Cisco Systems Inc. is taking a noncash charge of up to $500 million for the year's first quarter as a result of post-Enron accounting rules, The Wall Street Journal reported. In a filing Monday with the Securities and Exchange Commission, the San Jose, Calif., computer networking giant said the expense reflected the value of stock-option grants to 270 employees of Andiamo Systems, an in-house startup.
Food marketing giant ConAgra Inc. announced it is selling its Bumble Bee seafood brand to a consortium of private investors led by the latter's senior managers and Centre Partners Management LLC of New York. The deal also includes ConAgra's Clover Leaf and Paramount seafood brands and canneries in California, Louisiana, Puerto Rico, Canada, and Ecuador. Terms were not disclosed. Bumble Bee, which was operated as a separate company based in San Diego, will remain there. ConAgra's headquarters are in Omaha, Neb.
Cash-strapped Weirton Steel Corp. filed for protection from creditors under Chapter 11 of the federal bankruptcy code. The employee-owned company cited debts of $1.41 billion, compared to assets of $654 million. But it said it has secured enough financing to continue operations for 18 months while it restructures. Weirton, based in the West Virginia city of the same name, is the US's sixth-largest steelmaker but the No. 2 producer of tin.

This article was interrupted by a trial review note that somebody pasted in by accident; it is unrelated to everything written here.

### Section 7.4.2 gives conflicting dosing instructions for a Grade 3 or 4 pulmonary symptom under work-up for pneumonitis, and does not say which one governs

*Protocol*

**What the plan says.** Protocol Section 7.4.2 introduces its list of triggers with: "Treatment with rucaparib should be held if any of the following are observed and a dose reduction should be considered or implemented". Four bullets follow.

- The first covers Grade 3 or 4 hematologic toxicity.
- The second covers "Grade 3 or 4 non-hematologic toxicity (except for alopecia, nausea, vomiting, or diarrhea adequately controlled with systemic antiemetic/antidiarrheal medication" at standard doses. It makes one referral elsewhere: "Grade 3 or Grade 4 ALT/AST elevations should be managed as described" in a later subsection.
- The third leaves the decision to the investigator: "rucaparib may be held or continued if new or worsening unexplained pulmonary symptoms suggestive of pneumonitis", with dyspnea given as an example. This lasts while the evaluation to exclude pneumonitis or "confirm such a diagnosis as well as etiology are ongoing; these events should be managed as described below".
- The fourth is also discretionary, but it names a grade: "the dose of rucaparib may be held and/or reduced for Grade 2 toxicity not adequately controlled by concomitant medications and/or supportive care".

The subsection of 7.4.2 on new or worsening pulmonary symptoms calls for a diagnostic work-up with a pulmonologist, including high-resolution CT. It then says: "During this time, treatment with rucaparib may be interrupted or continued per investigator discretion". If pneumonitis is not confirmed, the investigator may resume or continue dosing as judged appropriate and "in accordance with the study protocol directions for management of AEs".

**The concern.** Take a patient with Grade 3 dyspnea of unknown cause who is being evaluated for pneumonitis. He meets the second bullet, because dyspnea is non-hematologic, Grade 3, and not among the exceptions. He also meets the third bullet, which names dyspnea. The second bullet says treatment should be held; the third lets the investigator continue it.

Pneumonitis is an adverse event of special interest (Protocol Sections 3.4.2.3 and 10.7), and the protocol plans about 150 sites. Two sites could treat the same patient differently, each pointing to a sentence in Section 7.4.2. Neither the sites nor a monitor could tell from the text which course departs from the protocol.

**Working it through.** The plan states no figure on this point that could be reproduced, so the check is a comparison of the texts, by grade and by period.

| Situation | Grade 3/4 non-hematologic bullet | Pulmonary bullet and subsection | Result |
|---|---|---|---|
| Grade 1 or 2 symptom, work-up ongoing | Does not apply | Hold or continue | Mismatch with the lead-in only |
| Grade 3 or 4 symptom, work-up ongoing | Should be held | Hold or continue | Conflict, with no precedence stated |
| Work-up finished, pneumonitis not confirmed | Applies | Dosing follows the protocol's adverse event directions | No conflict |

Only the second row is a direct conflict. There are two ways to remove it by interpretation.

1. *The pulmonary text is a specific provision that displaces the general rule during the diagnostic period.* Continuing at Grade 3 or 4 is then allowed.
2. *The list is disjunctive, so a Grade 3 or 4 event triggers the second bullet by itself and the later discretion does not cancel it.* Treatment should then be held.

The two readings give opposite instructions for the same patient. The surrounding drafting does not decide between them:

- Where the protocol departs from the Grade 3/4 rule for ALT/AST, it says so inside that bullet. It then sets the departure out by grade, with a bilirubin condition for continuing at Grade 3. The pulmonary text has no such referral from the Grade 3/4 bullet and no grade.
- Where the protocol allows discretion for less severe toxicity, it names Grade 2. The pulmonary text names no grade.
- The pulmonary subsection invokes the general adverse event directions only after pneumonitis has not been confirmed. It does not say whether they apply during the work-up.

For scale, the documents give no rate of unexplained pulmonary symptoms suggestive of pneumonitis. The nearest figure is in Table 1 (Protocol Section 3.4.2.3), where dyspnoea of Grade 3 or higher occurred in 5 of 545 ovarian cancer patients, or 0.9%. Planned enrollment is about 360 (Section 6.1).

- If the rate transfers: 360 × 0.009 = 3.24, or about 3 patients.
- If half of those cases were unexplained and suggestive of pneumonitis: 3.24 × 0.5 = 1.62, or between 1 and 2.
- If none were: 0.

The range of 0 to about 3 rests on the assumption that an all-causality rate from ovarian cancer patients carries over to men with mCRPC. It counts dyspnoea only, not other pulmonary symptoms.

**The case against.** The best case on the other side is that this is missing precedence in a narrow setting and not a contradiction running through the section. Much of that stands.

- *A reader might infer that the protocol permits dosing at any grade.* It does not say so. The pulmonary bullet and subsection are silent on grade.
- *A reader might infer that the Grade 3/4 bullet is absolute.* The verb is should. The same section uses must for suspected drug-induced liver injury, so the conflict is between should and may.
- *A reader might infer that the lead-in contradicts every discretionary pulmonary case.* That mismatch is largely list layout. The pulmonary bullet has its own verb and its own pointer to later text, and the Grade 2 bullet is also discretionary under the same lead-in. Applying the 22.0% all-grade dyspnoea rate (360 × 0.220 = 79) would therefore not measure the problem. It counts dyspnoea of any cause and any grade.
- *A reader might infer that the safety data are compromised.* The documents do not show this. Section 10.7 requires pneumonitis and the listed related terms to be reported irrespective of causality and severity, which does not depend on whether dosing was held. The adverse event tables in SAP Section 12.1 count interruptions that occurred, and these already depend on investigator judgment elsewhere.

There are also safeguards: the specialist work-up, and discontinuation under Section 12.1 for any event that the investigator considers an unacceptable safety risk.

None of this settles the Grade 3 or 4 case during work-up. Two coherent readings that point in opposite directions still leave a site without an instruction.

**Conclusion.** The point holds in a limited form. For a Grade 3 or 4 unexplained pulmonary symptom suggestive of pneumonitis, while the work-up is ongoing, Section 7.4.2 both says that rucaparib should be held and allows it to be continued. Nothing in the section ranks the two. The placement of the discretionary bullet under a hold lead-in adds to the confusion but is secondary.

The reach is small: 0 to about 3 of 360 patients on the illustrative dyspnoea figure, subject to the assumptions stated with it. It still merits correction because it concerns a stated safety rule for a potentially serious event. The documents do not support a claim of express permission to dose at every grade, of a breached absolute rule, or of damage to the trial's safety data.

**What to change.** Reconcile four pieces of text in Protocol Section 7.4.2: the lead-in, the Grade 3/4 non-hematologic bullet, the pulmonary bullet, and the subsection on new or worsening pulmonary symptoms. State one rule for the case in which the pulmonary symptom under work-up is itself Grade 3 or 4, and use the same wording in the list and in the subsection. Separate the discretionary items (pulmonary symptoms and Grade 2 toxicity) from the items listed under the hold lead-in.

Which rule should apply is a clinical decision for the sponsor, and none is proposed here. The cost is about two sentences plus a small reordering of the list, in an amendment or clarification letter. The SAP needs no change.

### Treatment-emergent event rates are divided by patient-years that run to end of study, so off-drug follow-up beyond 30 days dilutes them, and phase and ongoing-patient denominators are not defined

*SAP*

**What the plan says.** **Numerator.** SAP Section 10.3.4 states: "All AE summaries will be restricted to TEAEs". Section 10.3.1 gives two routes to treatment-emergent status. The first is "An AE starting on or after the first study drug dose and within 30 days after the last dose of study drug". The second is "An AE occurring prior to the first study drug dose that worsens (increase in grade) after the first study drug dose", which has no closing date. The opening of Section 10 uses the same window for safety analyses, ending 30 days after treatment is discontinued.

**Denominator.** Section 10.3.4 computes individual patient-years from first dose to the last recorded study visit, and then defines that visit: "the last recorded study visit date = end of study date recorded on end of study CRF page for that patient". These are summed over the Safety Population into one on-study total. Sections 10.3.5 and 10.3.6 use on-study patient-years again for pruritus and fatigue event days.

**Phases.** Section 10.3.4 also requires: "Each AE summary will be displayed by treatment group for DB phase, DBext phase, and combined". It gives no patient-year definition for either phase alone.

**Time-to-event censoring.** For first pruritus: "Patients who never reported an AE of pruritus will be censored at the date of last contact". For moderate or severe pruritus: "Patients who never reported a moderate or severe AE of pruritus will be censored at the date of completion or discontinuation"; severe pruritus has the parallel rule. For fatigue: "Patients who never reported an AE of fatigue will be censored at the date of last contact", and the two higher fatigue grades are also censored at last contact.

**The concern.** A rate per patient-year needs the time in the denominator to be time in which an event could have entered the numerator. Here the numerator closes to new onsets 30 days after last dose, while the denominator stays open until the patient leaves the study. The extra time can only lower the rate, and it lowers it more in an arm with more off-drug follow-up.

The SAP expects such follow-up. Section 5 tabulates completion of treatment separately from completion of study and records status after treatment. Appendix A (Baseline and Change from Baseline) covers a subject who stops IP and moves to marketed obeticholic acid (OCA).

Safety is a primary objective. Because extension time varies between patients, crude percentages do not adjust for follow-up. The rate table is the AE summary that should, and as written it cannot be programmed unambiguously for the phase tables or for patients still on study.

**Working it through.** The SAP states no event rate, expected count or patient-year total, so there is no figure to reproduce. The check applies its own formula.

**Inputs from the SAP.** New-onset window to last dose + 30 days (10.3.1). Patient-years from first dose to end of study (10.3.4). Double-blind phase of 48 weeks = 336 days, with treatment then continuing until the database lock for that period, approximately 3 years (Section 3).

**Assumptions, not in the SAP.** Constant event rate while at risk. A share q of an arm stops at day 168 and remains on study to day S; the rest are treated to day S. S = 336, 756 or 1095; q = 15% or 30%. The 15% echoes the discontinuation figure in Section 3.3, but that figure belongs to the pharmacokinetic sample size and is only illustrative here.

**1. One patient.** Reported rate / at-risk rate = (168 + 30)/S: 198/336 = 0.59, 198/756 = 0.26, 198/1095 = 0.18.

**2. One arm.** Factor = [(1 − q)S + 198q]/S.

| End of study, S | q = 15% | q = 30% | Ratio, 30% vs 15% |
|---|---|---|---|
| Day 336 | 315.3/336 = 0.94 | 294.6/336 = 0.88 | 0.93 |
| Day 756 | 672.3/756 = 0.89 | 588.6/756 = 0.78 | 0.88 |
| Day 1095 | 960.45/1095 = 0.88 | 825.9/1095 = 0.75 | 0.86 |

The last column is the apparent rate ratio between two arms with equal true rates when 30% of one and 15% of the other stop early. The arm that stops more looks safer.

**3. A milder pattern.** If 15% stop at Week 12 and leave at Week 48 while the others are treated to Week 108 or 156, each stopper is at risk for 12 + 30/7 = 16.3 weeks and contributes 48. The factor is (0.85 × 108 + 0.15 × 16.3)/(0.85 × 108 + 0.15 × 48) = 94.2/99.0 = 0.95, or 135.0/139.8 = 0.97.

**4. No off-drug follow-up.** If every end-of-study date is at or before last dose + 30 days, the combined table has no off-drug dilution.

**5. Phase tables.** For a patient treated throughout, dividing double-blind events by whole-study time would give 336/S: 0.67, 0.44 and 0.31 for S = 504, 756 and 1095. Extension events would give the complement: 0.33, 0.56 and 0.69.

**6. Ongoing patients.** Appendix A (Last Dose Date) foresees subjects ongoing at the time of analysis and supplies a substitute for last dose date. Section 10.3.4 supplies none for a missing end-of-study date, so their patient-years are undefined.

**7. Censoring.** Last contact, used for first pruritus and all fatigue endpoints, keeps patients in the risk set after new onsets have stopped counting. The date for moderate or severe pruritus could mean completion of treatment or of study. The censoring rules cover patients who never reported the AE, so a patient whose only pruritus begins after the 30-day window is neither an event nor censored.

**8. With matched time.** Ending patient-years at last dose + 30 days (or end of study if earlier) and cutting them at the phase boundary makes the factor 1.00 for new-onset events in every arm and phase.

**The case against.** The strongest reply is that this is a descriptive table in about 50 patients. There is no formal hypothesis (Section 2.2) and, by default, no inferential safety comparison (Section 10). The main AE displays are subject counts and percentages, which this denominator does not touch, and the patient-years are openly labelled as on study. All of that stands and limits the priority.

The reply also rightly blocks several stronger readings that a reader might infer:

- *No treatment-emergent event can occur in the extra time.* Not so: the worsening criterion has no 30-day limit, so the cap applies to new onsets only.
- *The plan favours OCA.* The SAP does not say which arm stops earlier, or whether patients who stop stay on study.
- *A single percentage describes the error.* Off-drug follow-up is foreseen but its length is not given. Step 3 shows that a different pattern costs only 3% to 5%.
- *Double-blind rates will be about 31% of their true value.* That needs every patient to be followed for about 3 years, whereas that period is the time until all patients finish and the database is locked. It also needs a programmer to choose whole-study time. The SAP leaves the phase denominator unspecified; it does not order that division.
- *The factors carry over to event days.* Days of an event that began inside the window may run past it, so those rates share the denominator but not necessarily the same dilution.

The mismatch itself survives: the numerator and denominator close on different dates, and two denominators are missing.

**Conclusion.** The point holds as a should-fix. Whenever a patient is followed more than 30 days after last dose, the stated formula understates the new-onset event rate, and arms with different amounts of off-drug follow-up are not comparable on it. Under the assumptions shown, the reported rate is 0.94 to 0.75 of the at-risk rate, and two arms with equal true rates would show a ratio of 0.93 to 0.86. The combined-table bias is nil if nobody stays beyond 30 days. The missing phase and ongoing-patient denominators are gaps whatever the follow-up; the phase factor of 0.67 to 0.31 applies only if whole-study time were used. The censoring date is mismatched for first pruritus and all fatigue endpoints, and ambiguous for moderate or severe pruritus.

In a deal to bring back Napster, the controversial, defunct online music-swapping service, software maker Roxio Inc. said it paid almost $40 million to buy a new enabling platform from Universal Music Group and Sony Music Entertainment. The technology, known as pressplay, was a joint venture aimed at selling music legally online, but reports said it had only about 100,000 subscribers and was losing money. Roxio bought the Napster name last November, and analysts said its challenge would be to marry the two and market them as a paid service. The deal comes less than a month after Apple Computer unveiled its iTunes online music store. In its first 16 days, iTunes sold more than 2 million tracks at 99 cents apiece.